Taking place at Air Canada Centre, home of the Maple Leafs, the TSN Challenge pitted the national teams of Canada and the United States. Part of the festivities leading up to the NHL All-Star Game, also contested at the ACC, the Friday night match saw over 15,000 fans fill the venue, Undeniably, competing on NHL ice brought with it tremendous relevance for the female game. A major league feeling accentuated by a national television audience, feelings of celebration and achievement encompassed an exciting night. 

Prevailing in a shutout victory, Turek recorded the game’s opening goal, a roar of cheers from the crowd creating a surge of adrenaline accentuating one of her finest achievements. Following the postgame ceremony, Canada’s wondrous women reciprocated the show of appreciation from a jubilant crowd with a highly emotional stick salute, becoming a proud ritual for future generations.

“Playing for Team Canada was always a dream for me. Wearing the jersey for the first time was simply amazing. At the TSN Challenge, they set a record for the largest fan support at a female hockey game (15,500). 

It was surreal, playing at the Air Canada Centre with all my family watching. The building erupted with the fans cheering the whole game. I was thrilled to score a goal and we beat the US 5-0.”

As meaningful as the TSN Challenge was for Turek, equally relevant was an outstanding career garbed in the paraphernalia of the Aeros. Belonging to a pioneering roster that boasted a who’s who of women’s ice hockey, including Cassie Campbell and Geraldine Heaney, among others, Turek and her strong scoring touch were a perfect fit.

Complemented by the peerless presence of head coach Ken Dufton, the Aeros were a constant fixture in the Millennium Cup and Esso Women’s Nationals. Representing a standard of excellence, of which Turek was essential, her finest season statistically involved a 69-point campaign in 2000-01. Running parallel to this exciting time, her brother Matt played professionally in the East Coast Hockey League, along with a few stints in Germany.

“The Toronto Aeros had an unbelievable program for girls and the best managers and coaches. I played for 12 years for the Toronto Aeros in the NWHL. We had a very successful team and a great group of players. My best memories are playing with the Aeros at the National Championships and winning the Nationals many times.”

Holding proud standing as a hockey hero during an empowering time, Turek’s legacy involves other unique facets. Competing for Canada at the 2003 and 2004 Inline Worlds, earning a podium finish each time, extending the privilege of wearing the Maple Leaf, Turek also tapped into her entrepreneurial spirit.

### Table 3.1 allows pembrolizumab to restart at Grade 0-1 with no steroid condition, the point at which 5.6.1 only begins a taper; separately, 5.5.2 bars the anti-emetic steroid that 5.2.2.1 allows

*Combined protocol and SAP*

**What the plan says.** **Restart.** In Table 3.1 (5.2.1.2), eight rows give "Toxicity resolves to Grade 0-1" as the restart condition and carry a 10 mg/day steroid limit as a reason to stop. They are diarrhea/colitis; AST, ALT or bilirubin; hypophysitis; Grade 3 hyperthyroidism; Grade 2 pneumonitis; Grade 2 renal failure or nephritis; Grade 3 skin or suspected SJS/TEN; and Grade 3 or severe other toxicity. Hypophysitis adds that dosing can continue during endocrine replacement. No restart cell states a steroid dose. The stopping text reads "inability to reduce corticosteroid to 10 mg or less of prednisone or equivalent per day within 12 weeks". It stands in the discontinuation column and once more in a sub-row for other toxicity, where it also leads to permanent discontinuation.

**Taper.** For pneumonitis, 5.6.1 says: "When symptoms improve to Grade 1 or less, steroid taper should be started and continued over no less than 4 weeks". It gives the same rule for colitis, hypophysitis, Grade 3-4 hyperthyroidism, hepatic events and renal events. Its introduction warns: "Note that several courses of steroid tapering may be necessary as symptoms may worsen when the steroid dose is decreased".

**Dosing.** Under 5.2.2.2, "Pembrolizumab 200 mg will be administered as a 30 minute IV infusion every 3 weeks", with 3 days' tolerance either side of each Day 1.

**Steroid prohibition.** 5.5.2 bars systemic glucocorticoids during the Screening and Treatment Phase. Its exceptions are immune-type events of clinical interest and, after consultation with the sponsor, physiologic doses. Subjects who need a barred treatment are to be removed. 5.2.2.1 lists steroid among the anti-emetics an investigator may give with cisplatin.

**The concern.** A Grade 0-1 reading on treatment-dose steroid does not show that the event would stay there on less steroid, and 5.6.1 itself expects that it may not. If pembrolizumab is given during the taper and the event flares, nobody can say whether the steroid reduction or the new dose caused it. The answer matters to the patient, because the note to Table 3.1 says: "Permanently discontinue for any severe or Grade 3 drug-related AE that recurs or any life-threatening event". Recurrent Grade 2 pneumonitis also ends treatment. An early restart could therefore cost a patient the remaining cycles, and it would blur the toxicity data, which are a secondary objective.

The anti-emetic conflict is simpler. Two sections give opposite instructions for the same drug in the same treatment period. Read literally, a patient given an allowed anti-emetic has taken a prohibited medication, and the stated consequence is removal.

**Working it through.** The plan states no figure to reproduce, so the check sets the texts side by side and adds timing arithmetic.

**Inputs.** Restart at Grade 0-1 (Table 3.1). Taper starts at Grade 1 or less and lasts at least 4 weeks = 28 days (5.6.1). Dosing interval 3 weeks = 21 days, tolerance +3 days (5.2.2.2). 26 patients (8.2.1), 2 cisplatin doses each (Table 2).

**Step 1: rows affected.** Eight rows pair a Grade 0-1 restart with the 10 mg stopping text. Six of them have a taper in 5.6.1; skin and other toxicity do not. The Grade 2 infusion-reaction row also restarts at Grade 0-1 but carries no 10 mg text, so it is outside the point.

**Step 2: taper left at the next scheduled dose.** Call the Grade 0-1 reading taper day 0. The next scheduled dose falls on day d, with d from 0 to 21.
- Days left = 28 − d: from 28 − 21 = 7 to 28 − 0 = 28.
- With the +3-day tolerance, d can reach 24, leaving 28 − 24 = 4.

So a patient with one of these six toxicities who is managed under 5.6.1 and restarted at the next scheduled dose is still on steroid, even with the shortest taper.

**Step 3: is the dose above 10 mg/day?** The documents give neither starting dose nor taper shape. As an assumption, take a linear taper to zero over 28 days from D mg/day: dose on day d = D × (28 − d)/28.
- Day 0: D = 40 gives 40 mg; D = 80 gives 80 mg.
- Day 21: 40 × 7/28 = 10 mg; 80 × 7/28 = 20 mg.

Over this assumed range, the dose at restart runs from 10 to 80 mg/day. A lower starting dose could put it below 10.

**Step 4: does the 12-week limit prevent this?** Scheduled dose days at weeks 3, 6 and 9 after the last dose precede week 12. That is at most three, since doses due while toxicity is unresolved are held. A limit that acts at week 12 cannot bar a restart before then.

As the proprietor of Victory Hockey School, Turek has shared her acumen through instruction for over two decades. The experience is ideal, reflecting her full-time occupation as a Physical Education teacher. Adding to the theme of full circle in this venture involves the unique fact that Forbes, a former teammate with the Golden Hawks and the National Inline Team, also shares her knowledge as an instructor. Certainly, the most rewarding element of instruction involves giving back to a game that has proven to be such a source of enjoyment.

Equally enjoyable involves another highly relevant aspect of Turek’s participation in the game. Holding as much impact, the tremendous enjoyment from being a sporting mom brings its own rewards. Proud to see her daughter excel in volleyball, their bond through sport has early roots. In the postgame celebration, after capturing the gold medal at the 2004 Inline World Championships, Turek held her infant daughter, surrounded by jubilant teammates, an image immortalized in media.

Following Turek’s example, her younger son, opting to take to the ice enjoyed a monumental 2022. The most recent highlight involved capturing the U15AAA GTHL title. Following it up with the 2022 Ontario Hockey Federation championship, this third generation of athletes are carving their own exciting legacies, one that represents significant enjoyment for Turek, proud to show her support. 

“What I enjoy most about watching my kids play is that hockey is my passion. I love the game. Now I can still experience a game (that) I am so passionate about in a different light. 

It was a difficult transition at first to go from a player to a coach to a parent. I just felt like jumping on the ice and playing. I did not want to stop playing. Now, I enjoy watching my son play and helping him achieve his goals. My daughter played volleyball, so it was nice to enjoy a new sport with her.”

All quotes obtained first hand unless otherwise indicated